Wednesday, March 24, 2010
Among the perennial advice to 1L's prepping for their first moot court arguments this semester is to tell them that when the red light comes on, they need to stop mid-sentence (and ask the court for permission to finish which it may or may not grant).
This article courtesy of Law.com notes that former Chief Justice Rehnquist was a real stickler when it came to the time allotted to argue, routinely "cutting lawyers off in mid-syllable when the red light went on." 'Course, that's not so surprising given how scrupulously punctual the Chief Judge was in his personal life.
Chief Justice Roberts? Not so much. He's a much more laid back dude:
It's not uncommon for him to let lawyers finish their thoughts after the red light goes on, and he'll add extra rebuttal time if he feels it's needed for fairness. Roberts' different approach was on display Wednesday during the dense and complex arguments in Samantar v. Yousuf, which asks whether former officials of foreign governments are immune from lawsuits under the Foreign Sovereign Immunities Act.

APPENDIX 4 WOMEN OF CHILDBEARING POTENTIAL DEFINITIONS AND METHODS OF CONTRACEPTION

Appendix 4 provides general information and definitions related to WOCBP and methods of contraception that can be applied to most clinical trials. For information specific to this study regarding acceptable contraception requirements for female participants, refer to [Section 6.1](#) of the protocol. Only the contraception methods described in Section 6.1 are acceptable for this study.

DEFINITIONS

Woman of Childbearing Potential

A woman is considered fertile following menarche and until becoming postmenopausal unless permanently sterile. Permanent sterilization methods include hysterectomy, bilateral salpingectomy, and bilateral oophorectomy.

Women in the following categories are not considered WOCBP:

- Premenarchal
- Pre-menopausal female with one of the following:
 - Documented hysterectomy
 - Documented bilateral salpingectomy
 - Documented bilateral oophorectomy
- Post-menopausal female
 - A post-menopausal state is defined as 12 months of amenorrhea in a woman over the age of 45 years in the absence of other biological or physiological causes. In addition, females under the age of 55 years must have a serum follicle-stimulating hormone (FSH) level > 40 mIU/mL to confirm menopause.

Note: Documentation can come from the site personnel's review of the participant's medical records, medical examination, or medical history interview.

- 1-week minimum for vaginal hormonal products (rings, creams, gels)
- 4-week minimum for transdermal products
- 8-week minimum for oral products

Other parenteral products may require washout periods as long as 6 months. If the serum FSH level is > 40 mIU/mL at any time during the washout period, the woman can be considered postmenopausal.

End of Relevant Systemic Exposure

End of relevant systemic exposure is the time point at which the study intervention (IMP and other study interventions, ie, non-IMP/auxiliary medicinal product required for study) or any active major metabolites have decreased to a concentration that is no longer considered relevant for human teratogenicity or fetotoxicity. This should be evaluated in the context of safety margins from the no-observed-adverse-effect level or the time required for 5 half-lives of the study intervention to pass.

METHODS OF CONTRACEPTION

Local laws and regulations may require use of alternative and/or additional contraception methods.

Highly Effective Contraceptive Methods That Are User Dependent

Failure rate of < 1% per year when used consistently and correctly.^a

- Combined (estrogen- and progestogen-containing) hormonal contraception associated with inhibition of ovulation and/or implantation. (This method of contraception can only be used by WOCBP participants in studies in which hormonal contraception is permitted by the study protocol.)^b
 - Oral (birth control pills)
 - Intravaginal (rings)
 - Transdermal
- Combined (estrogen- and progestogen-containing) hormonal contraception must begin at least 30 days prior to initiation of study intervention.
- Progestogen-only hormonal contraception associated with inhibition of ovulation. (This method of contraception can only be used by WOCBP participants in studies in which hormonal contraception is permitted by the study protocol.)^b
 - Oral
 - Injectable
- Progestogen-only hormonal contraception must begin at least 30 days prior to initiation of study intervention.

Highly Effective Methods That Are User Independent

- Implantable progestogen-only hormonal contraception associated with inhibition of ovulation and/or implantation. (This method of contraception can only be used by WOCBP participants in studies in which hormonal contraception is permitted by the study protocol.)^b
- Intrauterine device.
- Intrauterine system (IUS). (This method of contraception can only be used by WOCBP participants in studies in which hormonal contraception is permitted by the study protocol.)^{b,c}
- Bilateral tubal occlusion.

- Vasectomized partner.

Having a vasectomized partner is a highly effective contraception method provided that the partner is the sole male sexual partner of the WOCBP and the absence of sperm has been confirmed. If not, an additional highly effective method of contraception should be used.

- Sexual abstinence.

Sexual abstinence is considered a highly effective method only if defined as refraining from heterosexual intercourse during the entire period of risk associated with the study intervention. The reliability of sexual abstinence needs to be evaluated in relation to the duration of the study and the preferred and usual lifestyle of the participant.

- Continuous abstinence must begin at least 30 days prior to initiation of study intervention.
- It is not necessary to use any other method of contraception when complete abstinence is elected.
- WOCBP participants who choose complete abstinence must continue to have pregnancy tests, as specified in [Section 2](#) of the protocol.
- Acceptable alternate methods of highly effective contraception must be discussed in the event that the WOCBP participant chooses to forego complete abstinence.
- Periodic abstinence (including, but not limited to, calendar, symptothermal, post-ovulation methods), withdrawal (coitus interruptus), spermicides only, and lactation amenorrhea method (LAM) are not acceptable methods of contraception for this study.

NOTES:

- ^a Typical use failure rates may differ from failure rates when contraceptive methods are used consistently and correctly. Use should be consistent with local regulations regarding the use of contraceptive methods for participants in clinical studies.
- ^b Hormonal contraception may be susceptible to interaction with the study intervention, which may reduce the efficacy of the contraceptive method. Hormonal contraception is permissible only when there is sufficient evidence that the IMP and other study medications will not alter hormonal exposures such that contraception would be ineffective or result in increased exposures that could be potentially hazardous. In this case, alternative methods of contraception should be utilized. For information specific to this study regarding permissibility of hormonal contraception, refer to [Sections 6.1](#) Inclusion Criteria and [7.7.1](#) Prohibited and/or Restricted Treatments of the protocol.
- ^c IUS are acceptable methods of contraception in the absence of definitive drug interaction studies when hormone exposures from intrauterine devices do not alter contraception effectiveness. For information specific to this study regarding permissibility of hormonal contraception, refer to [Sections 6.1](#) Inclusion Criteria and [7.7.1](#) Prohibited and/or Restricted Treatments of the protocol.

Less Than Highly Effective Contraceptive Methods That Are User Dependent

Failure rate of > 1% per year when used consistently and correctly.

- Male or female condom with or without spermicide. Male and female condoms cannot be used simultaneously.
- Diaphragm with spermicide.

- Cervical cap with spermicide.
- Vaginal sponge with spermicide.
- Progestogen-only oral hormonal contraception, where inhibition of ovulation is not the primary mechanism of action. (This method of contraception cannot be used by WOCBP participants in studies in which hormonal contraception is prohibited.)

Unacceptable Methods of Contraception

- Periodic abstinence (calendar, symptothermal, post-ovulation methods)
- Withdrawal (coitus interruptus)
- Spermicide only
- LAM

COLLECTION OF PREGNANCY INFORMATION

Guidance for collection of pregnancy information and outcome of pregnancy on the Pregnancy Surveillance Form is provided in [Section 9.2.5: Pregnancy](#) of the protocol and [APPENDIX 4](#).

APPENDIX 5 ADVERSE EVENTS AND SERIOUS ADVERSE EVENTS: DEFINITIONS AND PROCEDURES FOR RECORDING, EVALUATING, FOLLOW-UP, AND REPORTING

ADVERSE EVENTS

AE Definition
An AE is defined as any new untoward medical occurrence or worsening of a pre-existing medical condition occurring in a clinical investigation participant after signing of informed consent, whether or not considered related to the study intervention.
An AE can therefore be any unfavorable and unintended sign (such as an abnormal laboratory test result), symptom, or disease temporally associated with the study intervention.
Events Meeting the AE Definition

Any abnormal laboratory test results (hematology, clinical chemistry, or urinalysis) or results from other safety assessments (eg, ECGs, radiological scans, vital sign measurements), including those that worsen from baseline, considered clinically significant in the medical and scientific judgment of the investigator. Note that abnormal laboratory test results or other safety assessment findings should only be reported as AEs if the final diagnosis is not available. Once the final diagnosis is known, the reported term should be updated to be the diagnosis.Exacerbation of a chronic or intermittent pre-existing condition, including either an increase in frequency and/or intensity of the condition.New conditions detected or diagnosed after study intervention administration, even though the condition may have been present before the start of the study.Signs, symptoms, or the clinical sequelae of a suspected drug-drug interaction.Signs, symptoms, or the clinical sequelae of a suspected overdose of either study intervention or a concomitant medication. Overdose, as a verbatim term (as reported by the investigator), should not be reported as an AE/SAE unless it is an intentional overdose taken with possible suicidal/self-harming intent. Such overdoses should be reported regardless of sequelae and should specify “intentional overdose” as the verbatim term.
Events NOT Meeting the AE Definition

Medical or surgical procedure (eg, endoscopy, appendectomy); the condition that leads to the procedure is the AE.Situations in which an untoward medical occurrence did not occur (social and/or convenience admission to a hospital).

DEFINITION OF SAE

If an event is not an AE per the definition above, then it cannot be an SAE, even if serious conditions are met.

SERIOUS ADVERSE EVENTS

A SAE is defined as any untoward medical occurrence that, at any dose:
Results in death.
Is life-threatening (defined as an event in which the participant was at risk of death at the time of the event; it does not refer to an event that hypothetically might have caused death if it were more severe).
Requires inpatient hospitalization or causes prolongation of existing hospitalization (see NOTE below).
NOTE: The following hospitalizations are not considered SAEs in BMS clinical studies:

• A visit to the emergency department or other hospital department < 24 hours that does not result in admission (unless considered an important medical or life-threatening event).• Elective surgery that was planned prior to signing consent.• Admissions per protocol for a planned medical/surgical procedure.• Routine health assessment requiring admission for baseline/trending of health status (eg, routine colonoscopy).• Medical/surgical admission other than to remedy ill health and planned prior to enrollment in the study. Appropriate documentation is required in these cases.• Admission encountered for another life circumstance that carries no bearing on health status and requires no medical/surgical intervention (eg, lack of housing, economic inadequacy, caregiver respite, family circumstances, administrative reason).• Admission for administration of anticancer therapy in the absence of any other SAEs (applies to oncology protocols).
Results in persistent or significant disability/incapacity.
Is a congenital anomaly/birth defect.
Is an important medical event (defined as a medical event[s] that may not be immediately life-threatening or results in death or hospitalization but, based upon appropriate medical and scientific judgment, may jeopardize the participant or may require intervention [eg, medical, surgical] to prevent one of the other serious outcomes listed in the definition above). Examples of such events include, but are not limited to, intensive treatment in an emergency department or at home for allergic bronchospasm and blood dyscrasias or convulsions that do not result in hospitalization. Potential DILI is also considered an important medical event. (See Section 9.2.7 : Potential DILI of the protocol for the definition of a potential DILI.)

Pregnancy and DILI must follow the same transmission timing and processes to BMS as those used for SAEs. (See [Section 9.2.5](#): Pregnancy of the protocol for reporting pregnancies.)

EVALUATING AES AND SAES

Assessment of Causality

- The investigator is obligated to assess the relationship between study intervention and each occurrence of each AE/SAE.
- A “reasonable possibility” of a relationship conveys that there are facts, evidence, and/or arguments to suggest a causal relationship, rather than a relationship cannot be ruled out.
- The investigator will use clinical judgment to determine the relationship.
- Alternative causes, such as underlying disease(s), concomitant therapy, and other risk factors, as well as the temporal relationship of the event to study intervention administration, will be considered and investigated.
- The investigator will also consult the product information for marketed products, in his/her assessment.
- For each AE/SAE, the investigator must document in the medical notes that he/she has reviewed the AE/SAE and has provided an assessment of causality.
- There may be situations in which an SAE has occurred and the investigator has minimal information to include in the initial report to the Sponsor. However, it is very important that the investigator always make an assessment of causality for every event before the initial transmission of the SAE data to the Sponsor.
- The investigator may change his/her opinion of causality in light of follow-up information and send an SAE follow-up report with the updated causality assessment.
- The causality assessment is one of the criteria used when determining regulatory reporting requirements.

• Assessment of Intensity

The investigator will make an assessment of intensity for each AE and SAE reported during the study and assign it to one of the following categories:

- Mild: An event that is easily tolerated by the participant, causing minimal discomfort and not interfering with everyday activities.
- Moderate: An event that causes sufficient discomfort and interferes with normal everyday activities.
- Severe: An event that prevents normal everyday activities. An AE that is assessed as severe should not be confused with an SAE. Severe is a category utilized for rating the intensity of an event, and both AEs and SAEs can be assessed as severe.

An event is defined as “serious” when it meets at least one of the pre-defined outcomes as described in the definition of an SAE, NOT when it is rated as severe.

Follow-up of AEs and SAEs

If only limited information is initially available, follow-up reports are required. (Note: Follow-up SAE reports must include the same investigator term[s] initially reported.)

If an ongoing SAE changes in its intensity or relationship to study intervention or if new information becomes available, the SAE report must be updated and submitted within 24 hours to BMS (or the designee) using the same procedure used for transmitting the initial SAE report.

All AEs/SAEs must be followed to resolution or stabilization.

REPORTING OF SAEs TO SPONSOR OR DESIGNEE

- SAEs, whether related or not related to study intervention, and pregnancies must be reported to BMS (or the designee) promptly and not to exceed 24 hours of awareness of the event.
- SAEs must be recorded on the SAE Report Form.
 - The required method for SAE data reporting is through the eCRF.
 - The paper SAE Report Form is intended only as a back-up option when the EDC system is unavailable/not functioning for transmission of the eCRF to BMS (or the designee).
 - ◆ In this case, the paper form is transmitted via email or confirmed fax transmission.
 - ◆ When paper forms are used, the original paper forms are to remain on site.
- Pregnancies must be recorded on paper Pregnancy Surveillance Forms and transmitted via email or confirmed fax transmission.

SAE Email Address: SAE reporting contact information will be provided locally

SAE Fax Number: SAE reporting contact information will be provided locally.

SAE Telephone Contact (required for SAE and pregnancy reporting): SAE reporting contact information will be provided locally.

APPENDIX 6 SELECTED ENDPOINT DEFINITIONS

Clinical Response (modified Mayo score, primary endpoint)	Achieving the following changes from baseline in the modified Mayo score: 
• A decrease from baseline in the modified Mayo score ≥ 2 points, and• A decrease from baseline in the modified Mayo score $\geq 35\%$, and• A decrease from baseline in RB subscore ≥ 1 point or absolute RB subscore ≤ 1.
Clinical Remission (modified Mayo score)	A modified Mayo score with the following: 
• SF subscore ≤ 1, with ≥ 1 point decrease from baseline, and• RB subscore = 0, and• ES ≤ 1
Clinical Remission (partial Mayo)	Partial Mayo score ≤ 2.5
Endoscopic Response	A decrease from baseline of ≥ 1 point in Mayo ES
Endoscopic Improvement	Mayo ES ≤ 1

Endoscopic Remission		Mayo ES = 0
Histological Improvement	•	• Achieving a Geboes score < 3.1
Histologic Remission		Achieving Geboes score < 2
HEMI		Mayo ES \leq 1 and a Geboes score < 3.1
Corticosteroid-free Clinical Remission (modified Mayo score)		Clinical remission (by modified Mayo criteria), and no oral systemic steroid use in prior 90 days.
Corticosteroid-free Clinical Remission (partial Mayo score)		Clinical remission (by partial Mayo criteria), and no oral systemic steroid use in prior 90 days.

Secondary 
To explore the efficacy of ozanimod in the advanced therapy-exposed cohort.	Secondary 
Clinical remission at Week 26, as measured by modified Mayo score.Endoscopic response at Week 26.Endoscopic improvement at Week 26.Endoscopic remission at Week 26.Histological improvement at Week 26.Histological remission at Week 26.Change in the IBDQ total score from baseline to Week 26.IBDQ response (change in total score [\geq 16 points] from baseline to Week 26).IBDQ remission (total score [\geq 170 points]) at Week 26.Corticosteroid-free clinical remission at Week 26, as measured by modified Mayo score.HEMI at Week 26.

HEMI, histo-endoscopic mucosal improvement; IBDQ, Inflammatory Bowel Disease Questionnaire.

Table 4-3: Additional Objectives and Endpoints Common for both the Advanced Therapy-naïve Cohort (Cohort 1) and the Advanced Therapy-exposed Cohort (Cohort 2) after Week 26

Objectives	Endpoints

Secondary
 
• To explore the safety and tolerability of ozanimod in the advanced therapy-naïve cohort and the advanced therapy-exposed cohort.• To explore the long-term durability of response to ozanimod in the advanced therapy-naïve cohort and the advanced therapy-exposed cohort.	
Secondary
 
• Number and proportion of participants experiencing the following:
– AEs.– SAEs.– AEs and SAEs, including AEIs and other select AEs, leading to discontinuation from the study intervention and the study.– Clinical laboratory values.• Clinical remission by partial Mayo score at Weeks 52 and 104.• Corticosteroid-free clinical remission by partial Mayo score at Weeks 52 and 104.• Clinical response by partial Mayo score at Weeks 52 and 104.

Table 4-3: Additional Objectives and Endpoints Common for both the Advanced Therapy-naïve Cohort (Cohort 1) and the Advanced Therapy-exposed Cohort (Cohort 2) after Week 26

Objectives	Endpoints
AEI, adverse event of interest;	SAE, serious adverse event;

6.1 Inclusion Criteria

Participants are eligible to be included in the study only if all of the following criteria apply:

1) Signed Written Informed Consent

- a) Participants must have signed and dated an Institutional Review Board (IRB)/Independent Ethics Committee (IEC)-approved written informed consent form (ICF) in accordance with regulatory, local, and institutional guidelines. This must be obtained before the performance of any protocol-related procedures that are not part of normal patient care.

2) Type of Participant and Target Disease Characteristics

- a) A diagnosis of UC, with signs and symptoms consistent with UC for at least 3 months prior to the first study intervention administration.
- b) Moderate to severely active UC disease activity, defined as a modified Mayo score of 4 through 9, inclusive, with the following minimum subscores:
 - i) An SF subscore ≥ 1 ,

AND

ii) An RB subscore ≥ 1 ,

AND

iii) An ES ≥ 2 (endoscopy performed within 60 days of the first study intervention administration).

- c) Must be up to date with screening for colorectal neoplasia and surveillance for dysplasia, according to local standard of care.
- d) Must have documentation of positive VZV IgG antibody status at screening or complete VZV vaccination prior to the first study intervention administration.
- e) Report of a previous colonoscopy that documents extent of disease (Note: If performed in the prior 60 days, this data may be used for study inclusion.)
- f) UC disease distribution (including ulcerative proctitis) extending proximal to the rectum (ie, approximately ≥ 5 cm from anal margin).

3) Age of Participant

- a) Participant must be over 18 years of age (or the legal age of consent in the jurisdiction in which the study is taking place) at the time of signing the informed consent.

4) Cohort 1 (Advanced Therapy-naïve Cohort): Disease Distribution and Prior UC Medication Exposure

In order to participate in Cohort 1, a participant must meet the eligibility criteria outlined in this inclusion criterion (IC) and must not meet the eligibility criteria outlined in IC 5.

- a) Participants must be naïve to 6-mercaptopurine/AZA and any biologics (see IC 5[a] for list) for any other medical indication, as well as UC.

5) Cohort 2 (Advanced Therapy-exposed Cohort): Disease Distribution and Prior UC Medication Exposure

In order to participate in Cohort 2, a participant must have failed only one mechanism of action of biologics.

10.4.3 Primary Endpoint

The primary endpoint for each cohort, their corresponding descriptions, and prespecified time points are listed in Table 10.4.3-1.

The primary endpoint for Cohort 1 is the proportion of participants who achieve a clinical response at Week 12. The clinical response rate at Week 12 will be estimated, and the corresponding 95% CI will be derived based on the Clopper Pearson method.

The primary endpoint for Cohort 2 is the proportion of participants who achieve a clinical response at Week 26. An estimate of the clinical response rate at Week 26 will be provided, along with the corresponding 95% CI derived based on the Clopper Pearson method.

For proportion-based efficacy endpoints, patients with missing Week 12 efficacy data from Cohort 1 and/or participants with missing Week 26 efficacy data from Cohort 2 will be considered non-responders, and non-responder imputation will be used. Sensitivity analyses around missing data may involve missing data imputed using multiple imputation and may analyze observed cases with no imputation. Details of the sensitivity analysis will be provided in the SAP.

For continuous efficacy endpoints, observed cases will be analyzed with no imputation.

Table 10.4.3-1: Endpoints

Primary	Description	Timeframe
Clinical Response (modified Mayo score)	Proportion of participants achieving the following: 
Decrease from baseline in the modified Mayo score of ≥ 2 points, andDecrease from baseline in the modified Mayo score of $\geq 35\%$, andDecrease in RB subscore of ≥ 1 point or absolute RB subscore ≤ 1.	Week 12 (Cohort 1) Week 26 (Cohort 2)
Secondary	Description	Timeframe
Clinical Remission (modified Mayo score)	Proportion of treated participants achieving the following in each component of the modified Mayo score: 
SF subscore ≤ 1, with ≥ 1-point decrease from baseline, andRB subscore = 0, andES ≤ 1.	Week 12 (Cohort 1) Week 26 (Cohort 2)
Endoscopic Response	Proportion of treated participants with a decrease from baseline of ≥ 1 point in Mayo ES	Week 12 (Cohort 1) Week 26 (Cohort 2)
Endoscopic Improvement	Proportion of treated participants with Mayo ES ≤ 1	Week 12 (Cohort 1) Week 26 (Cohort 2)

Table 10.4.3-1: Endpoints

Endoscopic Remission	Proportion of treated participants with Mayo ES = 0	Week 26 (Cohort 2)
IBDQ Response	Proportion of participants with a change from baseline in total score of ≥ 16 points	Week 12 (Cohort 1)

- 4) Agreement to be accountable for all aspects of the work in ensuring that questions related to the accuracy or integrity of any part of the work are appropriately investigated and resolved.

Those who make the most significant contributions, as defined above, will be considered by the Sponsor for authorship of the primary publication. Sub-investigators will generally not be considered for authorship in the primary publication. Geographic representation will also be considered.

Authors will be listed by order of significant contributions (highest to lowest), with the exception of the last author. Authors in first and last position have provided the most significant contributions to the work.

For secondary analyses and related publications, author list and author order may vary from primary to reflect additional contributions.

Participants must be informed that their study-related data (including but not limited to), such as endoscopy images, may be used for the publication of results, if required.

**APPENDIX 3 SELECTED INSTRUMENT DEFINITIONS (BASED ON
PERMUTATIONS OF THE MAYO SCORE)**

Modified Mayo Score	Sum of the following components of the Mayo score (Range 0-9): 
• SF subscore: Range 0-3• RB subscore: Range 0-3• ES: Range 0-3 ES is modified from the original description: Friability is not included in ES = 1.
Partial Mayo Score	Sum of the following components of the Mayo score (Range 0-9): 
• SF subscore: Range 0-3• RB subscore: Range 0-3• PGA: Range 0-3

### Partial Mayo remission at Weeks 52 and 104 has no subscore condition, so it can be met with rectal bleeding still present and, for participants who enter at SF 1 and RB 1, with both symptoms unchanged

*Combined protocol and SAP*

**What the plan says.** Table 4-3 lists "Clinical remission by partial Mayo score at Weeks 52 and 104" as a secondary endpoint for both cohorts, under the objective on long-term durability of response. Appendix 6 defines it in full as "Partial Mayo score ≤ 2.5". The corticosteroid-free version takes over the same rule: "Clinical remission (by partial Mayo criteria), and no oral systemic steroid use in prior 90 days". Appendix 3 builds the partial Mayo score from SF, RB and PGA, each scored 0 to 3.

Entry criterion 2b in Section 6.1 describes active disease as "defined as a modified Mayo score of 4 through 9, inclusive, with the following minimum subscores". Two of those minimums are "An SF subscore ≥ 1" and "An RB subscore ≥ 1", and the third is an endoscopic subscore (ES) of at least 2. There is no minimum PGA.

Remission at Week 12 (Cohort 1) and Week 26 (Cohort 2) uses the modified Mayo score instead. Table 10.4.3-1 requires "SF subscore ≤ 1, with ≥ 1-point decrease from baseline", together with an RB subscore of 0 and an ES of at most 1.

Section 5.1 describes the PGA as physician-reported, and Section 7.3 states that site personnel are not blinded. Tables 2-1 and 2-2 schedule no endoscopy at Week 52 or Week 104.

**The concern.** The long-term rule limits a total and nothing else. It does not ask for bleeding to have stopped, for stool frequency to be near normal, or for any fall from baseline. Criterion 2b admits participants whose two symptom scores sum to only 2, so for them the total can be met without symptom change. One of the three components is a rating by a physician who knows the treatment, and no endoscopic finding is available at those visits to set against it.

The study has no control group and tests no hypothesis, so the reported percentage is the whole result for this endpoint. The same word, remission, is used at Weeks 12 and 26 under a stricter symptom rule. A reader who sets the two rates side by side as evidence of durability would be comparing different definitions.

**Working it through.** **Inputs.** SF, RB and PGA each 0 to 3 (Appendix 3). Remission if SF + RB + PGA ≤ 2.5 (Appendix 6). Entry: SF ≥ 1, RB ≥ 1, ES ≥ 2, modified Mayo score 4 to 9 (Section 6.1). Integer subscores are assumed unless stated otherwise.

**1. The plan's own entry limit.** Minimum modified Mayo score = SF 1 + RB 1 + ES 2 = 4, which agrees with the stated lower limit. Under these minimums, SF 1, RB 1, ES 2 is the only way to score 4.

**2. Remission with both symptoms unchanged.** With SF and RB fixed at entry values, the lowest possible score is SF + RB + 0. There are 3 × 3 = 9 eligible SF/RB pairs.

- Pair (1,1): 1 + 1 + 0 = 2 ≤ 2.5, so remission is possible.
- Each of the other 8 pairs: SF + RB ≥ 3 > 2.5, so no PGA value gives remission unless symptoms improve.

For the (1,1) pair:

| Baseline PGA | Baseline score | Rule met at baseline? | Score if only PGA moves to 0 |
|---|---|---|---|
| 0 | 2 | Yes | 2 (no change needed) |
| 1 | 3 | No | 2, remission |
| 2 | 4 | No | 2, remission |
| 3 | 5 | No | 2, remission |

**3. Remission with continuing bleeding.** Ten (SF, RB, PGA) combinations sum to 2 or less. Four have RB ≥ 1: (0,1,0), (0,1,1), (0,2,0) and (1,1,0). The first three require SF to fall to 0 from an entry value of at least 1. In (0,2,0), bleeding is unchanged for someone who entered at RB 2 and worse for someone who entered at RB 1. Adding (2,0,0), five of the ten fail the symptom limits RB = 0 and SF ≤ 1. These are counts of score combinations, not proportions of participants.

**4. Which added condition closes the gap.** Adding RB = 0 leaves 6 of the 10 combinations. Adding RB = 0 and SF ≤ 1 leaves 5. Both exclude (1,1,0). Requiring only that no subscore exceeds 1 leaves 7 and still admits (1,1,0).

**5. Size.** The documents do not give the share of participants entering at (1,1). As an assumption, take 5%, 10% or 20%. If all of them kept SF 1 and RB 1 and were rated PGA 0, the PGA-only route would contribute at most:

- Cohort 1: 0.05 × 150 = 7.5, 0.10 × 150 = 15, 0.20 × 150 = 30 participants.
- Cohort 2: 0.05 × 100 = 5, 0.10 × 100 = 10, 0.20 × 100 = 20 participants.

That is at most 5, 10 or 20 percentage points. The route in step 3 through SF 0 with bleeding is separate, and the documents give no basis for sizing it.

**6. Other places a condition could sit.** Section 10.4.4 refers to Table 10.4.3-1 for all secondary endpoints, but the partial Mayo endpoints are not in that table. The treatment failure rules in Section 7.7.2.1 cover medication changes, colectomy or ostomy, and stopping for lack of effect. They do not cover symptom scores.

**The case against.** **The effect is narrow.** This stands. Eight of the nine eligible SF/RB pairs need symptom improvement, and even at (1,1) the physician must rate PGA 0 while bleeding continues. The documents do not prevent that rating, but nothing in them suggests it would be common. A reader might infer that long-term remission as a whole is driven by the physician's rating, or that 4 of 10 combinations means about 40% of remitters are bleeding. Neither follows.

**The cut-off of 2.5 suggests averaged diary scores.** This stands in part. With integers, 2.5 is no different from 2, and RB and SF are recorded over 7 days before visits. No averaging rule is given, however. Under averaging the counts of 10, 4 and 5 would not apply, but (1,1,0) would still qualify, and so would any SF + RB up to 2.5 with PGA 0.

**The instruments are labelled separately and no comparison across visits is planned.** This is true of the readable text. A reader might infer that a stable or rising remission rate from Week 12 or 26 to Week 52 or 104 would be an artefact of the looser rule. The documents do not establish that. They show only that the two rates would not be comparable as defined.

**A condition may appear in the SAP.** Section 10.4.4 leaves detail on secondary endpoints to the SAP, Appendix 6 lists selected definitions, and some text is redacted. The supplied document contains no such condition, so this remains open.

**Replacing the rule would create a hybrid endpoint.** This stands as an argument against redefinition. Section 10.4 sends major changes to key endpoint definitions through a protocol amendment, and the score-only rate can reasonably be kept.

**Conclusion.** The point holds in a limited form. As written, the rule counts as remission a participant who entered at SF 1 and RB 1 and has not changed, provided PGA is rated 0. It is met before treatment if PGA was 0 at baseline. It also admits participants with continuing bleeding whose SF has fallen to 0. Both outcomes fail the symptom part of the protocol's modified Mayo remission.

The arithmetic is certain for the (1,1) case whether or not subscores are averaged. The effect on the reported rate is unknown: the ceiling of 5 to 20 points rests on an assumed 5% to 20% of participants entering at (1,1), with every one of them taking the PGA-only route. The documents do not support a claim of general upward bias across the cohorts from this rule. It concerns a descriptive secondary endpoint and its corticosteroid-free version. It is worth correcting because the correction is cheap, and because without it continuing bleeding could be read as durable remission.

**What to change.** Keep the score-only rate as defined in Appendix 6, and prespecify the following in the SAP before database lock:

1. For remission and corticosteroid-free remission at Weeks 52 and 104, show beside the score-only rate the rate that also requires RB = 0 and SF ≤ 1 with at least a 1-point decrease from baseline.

Patricia Millett of Akin Gump Strauss Hauer & Feld represented victims of torture in Somalia who were suing former Somali defense minister Mohamed Samantar. She was winding up a forceful finish when the red light at her lectern went on, signifying the end of her allotted 20 minutes. She kept talking and when she noticed the light, she said, "Forgive me." Roberts told her, "Finish your sentence." Fourteen lines -- and several sentences -- later, according to the transcript, Millett finished. Perhaps ruing his generosity, Roberts joked, "You made that a long sentence."
You can read the rest of the story here.
I am the scholarship dude.